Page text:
Unfortunately, sometimes the solution to strife is a Mizpah, a separation between parties for the benefit of all. However, this is never God’s plan. A Mizpah is a divorce, an exile of sorts from each other. It is not meant to bring healing but create a divide that will last generations. Since then, the household of Laban the Syrian has been at war with the household of Israel for over millennia. 

What could have resolved this conflict? What could have been a better solution? The answer can be found in Hebrews 13:3. “Continue to remember those in prison as if you were together with them in prison, and those who are mistreated as if you yourselves were suffering.” 

In other words, showing empathy to those you find yourself in conflict with will do more to work out a better solution than if you stick to your point of view.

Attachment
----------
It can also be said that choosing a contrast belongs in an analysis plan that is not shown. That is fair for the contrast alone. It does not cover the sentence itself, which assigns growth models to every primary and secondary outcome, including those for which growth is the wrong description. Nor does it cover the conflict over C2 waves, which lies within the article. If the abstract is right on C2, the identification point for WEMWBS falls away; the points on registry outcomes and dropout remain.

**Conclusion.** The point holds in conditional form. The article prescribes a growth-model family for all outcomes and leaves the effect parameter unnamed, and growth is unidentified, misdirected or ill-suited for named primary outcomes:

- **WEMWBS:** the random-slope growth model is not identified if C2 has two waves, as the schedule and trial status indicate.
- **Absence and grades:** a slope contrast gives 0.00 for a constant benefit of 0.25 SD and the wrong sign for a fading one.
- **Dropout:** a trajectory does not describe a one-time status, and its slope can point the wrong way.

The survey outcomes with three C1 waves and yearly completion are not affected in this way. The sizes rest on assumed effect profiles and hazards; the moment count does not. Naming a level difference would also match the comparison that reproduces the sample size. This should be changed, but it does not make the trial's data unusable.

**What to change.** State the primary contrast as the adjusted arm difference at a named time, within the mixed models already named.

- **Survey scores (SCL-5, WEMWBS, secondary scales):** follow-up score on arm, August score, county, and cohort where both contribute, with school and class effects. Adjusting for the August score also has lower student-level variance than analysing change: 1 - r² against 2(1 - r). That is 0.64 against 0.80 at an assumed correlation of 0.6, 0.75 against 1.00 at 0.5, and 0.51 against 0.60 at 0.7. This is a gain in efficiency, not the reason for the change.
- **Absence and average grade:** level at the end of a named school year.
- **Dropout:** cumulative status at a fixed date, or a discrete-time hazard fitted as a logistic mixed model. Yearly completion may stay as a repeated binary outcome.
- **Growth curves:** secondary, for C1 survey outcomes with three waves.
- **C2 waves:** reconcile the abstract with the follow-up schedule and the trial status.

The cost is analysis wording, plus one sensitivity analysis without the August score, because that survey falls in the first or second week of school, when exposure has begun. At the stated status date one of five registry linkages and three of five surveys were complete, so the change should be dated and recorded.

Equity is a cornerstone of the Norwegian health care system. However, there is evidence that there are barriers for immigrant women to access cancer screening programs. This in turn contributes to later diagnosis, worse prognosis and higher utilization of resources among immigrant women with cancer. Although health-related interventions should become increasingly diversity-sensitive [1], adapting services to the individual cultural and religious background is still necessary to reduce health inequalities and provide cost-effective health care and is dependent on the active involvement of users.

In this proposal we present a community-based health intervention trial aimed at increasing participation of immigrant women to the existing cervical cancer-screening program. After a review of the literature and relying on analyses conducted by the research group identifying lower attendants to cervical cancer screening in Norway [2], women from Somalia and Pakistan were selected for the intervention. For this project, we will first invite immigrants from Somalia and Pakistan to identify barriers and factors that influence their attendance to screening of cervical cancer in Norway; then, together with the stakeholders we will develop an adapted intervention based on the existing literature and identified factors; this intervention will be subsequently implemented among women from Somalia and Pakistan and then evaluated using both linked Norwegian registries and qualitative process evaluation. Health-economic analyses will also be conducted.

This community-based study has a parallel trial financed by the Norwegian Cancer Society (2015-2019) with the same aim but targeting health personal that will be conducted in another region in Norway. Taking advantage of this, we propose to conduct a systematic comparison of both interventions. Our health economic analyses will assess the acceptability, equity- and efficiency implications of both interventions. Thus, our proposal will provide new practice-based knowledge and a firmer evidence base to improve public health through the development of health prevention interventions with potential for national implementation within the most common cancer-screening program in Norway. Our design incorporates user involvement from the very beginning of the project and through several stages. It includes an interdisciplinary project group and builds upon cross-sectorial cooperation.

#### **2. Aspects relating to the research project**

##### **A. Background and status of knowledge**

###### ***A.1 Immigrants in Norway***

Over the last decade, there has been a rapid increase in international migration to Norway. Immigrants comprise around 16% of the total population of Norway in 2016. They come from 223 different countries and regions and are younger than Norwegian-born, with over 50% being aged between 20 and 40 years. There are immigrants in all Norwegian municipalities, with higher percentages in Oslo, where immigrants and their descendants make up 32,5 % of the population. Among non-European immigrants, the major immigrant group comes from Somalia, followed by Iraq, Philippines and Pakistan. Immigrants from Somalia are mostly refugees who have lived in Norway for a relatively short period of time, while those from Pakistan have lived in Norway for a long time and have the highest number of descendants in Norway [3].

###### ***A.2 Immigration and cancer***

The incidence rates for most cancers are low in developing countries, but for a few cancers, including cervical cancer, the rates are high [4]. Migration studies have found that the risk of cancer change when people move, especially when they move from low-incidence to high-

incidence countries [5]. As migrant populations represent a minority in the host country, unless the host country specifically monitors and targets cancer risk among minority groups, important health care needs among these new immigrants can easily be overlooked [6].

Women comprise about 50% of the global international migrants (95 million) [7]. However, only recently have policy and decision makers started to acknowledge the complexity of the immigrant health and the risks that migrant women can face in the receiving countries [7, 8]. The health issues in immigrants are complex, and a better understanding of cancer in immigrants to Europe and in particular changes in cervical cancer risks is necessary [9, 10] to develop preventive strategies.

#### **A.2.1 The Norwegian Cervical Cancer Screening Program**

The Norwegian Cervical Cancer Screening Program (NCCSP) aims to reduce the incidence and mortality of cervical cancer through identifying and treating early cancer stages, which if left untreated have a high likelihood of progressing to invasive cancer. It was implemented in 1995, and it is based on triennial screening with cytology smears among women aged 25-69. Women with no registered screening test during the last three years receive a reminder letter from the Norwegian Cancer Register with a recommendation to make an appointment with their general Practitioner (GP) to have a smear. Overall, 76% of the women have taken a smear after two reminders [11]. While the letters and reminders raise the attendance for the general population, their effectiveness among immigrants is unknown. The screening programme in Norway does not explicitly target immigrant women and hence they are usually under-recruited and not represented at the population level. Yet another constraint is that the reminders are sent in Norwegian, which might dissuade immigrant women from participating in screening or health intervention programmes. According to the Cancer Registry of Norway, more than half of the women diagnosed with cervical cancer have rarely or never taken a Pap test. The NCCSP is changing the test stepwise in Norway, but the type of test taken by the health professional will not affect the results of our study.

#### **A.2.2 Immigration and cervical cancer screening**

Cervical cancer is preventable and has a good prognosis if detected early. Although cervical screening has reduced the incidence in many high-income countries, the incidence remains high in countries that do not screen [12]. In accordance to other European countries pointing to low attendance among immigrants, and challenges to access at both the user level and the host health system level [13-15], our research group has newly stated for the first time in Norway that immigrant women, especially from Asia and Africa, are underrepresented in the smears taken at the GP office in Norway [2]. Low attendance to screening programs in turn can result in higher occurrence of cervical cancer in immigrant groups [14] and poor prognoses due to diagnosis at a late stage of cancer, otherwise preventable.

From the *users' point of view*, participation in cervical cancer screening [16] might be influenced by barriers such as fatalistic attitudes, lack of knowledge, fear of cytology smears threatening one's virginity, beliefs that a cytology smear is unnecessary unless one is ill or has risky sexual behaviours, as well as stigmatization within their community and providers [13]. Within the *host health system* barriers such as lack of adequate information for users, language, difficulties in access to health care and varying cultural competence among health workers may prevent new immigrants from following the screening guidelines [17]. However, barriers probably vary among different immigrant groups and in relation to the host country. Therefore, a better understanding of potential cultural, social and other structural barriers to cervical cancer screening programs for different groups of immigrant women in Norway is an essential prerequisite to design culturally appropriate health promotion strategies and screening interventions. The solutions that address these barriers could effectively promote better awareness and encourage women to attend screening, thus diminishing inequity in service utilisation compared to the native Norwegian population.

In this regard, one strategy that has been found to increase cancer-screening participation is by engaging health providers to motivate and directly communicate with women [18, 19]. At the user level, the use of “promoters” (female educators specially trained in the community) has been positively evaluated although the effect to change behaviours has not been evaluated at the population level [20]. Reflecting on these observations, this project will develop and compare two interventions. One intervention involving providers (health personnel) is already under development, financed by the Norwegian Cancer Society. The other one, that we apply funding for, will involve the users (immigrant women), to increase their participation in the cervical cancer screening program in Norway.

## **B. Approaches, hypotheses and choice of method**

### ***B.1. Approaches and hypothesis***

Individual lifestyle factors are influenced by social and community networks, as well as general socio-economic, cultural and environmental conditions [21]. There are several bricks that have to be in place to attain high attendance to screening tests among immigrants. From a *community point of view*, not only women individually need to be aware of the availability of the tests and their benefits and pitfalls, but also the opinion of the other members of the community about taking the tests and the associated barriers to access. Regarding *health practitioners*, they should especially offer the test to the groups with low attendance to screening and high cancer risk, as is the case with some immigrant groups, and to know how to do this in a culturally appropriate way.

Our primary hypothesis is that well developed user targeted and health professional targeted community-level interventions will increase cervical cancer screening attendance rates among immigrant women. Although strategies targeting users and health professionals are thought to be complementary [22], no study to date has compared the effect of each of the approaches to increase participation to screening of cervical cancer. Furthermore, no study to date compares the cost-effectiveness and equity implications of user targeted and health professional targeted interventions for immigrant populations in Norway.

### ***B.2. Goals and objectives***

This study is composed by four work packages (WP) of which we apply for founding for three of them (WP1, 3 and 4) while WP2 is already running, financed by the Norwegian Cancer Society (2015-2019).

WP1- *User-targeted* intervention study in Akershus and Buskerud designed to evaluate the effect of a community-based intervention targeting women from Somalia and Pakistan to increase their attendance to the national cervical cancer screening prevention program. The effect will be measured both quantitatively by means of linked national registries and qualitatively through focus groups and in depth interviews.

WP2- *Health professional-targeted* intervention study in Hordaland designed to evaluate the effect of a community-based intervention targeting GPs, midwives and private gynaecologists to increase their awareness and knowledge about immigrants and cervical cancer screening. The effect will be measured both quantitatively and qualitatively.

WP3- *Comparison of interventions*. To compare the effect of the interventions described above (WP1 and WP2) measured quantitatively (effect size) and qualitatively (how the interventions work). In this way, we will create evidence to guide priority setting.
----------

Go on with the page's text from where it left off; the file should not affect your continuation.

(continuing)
The lack of empathy is what fuels a conflict that ends with separation. When one party does not feel like they are being heard or acknowledged, it’s easy to get caught up in our feelings and stand our ground. But this does not solve anything or help anyone. It just divides us, so we become more easily conquered. 

Today, Israelis are changing Syrians’ minds about them by being empathetic towards their civil war plight. Israeli humanitarian efforts are taking care of Syrians who have been injured, starving, and have lost loved ones. The Jews are showing empathy. They are walking in the shoes of their Syrian brothers and sisters. Just a short while ago, they too were displaced, robbed of their possessions, gassed, tortured, and imprisoned by a ruthless German dictator named Adolf Hitler. Their experience has caused them to empathize with the Syrians who are fleeing their war-torn country. 

When we empathize with others, we enter into their shoes and see things from their perspective. Our position may never change. Our opinions may stay the same, but something happens when you understand what someone has gone through.